The facts underlying the U.S. Supreme Court’s June 2 ruling in Bond v. United States are so ridiculous that, unfortunately, every news outlet reporting on the case spent more time describing them than discussing the complex legal issues raised by the opinion. The facts, in two sentences, are: After learning that her husband impregnated her best friend, Bond put chemicals on surfaces that her friend was likely to touch. The pregnant friend avoided most of the chemicals, and suffered only a minor burn to her thumb (remedied by running water). Hidden behind these pathetic facts, however, are critical legal issues involving international and constitutional law and federalism.
Miffed that the local prosecutor did not take the case seriously, a federal prosecutor in Pennsylvania successfully brought charges against Bond for violating the 1998 Chemical Weapons Convention Implementation Act. Congress enacted this statute to enforce domestically the 1997 treaty, the Convention on the Prohibition of the Development, Stockpiling, and Use of Chemical Weapons and on their Destruction. Such legislation was necessary because there is a presumption that treaties cannot be enforced domestically unless the treaty specifically states so, or Congress enacts implementing legislation.
Simply by charging Bond with violating the Chemical Weapons Convention, the prosecutor took the case out of the local realm. By the time the case got to the Supreme Court, the focus was no longer on Bond’s vengeful acts, but rather, on whether Congress had the constitutional authority to enact legislation that implements international treaties domestically. Did the prosecutor really intend for this to happen?
The Supreme Court unanimously held that allowing Bond’s conviction to stand “would transform the statute from one whose core concerns are acts of war, assassination and terrorism into a massive federal antipoisoning regime that reaches the simplest of assaults.” But, Justices Scalia, Thomas and Alito grabbed the opportunity to use this ridiculous case to call into question Congressional power to implement treaties domestically. Their opinions challenge the 1920 case Missouri v. Holland, which courts have long interpreted as giving Congress the power to enact legislation to implement treaties domestically, even when the implementing legislation intrudes on what would otherwise be within a state’s exclusive province.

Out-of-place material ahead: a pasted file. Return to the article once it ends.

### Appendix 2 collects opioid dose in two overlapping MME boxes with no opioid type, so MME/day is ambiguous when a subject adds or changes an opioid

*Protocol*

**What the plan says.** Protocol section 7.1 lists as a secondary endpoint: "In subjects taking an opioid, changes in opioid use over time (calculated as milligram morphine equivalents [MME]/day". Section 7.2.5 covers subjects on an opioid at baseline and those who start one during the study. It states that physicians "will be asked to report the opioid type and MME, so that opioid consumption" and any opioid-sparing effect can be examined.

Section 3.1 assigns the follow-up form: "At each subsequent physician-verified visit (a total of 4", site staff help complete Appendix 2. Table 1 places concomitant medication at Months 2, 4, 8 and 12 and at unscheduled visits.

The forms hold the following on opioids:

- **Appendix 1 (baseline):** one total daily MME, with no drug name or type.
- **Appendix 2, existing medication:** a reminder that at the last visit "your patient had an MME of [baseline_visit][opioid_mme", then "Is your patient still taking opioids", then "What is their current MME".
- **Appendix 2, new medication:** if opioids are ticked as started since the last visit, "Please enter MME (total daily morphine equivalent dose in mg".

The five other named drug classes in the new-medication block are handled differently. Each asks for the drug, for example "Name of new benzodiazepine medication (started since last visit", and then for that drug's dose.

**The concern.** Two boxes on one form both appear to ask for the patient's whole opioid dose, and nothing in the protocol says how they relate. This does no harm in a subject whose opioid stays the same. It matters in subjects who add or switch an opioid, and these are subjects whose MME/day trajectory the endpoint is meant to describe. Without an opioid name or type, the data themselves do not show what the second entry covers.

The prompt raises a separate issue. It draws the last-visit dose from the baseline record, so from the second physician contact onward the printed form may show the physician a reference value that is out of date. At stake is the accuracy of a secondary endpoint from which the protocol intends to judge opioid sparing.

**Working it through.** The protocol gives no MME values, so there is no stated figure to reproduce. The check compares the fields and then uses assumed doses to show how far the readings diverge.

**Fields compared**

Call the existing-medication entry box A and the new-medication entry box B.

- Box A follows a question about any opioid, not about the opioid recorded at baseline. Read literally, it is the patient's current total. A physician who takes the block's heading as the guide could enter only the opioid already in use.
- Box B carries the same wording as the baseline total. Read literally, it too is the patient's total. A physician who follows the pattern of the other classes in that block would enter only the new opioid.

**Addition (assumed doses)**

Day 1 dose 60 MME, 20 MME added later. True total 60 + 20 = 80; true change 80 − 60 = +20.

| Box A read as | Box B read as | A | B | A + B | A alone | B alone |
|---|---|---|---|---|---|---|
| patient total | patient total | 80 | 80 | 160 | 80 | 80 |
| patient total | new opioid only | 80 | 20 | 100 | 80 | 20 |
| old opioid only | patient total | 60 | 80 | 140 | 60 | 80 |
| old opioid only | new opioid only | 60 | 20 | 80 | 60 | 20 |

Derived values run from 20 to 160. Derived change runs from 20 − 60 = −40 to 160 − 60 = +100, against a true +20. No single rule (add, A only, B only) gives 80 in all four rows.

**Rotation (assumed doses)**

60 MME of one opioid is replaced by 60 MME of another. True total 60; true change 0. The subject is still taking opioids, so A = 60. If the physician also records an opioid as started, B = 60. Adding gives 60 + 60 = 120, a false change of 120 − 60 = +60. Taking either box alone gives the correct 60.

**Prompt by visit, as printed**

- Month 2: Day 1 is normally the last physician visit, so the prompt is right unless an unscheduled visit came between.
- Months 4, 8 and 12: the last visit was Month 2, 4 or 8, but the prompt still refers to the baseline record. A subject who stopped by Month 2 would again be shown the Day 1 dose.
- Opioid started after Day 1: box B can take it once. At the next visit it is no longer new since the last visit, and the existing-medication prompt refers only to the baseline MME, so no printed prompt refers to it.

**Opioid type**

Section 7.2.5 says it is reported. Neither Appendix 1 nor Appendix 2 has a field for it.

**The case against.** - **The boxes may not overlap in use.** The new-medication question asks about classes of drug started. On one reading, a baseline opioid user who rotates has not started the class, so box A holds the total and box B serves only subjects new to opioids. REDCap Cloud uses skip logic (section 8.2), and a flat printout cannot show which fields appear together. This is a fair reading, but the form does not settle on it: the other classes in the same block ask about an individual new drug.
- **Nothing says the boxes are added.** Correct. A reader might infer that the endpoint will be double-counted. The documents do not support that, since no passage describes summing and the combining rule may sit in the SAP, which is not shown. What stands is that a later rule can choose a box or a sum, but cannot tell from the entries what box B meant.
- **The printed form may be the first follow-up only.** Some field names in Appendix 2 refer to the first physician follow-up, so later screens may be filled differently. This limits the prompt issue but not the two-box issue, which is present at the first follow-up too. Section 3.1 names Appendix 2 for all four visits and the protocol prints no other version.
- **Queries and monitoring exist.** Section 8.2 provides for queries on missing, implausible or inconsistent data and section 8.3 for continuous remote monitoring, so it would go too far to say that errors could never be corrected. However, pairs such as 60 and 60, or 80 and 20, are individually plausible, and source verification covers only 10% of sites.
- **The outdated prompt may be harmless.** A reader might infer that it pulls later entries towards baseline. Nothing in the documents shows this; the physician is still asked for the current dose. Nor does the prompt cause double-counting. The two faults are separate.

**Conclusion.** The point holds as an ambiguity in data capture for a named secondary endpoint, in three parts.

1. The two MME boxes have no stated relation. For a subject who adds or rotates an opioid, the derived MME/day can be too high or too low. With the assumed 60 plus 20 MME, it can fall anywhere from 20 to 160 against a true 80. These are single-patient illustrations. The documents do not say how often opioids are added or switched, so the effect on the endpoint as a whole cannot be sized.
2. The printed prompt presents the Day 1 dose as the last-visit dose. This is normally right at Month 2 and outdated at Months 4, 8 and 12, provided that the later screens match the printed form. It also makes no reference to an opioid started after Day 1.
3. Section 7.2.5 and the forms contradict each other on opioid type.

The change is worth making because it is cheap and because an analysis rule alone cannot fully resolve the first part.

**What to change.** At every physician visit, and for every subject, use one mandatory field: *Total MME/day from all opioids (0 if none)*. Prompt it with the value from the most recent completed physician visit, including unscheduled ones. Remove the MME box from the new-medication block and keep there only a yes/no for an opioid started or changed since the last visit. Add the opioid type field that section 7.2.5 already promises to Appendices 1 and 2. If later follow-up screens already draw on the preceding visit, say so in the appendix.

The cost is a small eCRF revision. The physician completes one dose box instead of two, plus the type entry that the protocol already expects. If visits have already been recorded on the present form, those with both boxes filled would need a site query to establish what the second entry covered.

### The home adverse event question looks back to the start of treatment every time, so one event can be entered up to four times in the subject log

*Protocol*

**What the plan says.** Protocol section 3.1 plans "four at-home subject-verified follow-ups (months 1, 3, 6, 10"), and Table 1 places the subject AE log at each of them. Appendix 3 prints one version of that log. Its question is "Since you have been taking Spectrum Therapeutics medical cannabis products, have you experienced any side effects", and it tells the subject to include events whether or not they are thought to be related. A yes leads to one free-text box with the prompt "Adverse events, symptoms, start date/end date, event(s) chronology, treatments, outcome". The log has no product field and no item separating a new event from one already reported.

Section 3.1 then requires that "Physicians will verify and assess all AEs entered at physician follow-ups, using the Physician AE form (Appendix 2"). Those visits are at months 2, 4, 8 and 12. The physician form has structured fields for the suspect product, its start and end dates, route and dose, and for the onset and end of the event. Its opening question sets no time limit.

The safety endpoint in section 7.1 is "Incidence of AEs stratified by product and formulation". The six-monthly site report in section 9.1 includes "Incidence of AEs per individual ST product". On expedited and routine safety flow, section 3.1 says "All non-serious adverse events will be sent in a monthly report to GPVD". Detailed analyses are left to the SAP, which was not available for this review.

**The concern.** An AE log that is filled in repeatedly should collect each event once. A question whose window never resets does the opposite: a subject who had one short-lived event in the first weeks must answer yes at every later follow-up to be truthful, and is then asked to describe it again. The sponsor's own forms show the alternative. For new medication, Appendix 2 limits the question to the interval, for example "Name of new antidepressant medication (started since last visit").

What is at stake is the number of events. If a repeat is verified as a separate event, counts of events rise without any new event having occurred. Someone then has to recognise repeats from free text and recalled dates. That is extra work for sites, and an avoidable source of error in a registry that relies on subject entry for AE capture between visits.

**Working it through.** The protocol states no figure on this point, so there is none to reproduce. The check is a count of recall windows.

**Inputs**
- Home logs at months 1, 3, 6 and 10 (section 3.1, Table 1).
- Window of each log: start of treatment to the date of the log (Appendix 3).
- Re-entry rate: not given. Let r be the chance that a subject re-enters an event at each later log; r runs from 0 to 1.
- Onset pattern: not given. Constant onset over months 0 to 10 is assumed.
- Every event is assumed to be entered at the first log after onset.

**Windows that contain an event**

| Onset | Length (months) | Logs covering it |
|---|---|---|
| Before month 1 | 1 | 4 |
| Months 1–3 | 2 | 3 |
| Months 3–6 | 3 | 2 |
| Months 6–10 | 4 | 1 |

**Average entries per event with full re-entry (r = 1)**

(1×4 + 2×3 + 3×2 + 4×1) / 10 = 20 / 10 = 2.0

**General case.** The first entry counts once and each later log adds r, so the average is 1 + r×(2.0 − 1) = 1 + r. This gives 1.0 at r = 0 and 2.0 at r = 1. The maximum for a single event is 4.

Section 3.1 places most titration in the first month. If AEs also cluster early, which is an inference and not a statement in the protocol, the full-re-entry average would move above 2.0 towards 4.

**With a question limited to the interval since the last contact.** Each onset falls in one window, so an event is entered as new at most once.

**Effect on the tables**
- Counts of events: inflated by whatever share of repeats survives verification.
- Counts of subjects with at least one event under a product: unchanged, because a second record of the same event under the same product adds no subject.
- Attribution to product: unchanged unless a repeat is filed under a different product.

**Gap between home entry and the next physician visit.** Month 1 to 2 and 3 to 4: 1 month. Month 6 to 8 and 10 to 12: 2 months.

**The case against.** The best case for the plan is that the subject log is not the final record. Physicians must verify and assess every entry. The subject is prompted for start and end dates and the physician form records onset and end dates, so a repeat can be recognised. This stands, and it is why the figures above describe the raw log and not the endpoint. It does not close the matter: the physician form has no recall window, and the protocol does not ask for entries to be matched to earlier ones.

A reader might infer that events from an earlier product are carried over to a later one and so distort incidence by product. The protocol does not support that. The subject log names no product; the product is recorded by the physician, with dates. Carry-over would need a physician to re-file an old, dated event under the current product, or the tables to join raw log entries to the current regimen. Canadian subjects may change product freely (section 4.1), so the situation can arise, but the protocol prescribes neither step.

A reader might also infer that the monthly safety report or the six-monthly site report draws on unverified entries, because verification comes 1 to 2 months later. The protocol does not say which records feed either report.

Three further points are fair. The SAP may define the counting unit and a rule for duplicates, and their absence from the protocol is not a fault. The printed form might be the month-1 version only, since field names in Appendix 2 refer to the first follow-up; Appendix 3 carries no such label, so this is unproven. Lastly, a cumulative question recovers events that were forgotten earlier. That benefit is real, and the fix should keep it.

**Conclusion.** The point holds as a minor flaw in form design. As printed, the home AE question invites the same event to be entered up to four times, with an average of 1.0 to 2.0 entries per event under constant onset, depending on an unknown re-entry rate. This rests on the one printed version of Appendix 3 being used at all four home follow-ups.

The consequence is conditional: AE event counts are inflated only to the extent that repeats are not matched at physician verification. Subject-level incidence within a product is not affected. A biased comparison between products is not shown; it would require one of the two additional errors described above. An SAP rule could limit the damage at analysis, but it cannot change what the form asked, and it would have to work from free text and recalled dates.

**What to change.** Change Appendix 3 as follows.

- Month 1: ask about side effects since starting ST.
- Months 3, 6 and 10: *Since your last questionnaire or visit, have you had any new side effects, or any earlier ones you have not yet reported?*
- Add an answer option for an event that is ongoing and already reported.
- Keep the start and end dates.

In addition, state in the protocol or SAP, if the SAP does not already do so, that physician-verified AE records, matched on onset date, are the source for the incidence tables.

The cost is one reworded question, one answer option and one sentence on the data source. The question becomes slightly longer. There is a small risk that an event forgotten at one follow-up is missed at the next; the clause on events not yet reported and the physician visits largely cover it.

Justice Scalia sounds the alarms that international treaty provisions might cause courts to override Supreme Court cases limiting Congressional power. (Tellingly, the only two examples he could muster to demonstrate his point were the Supreme Court’s very divided decisions striking down parts of the Violence Against Women Act, and federal gun control laws that limited firearm use near schools.) Justice Thomas’ opinion goes even further. He calls into question Congress’s authority to enter into any treaties that do not concern foreign relations. Treaties that would fall into that category that readily come to mind are international human rights treaties.
When reading the opinion, I wondered why the prosecutor charged Bond with violating the Chemical Weapons Convention. If the prosecutor had taken a basic course in international law, he certainly would have thought twice before invoking that treaty. Any treaty, by definition, has international implications. As Chief Justice Roberts Jr. pointed out, a plethora of state and federal criminal statutes adequately address Bond’s Norristown, Pa., legal transgressions.
We are in an era where law schools are re-thinking their curricula in response to criticism by judges and employers that newly-minted lawyers are ill-prepared to practice law. Law schools are adding “experiential” components to doctrinal classes and expanding their clinical programs. On the heels of Bond v. U.S., I propose another necessary curricular change. Law schools and state bars should require all law students and practicing lawyers to take at least one comprehensive course in international law.
Today, everyone comes into contact with international issues, whether they realize it or not. (For example, the local deli may sell fruit from Ecuador and may employ undocumented or documented immigrants.) Thousands of refugees flee war-ravaged failed states in search of safe homes that, sometimes, are halfway around the globe. As a result, the U.S. and countries around the world are struggling to define their immigration policies. And, on and on it goes.
That is why lawyers need to be able to recognize the full scope of international law issues when they encounter them. Lawyers need to know the implications of invoking international law, including treaties, and should know when they are in danger of making bad law that they did not intend. Many valuable resources would have been saved if the federal prosecutor who charged Bond realized that invoking the Chemical Weapons Convention Implementation Act for a petty crime was pure folly. Because he failed to engage in basic issue-spotting, we now have a U.S. Supreme Court decision where three concurring justices seriously call into question case law that has been settled for nearly 100 years that defines Congress’s treaty-making powers.•
Venetis is a Clinical Professor of Law and Judge Dickinson R. Debevoise Scholar at Rutgers School of Law-Newark. She is the director of the International Human Rights Clinic, and co-director of the Constitutional Rights Clinic at the law school.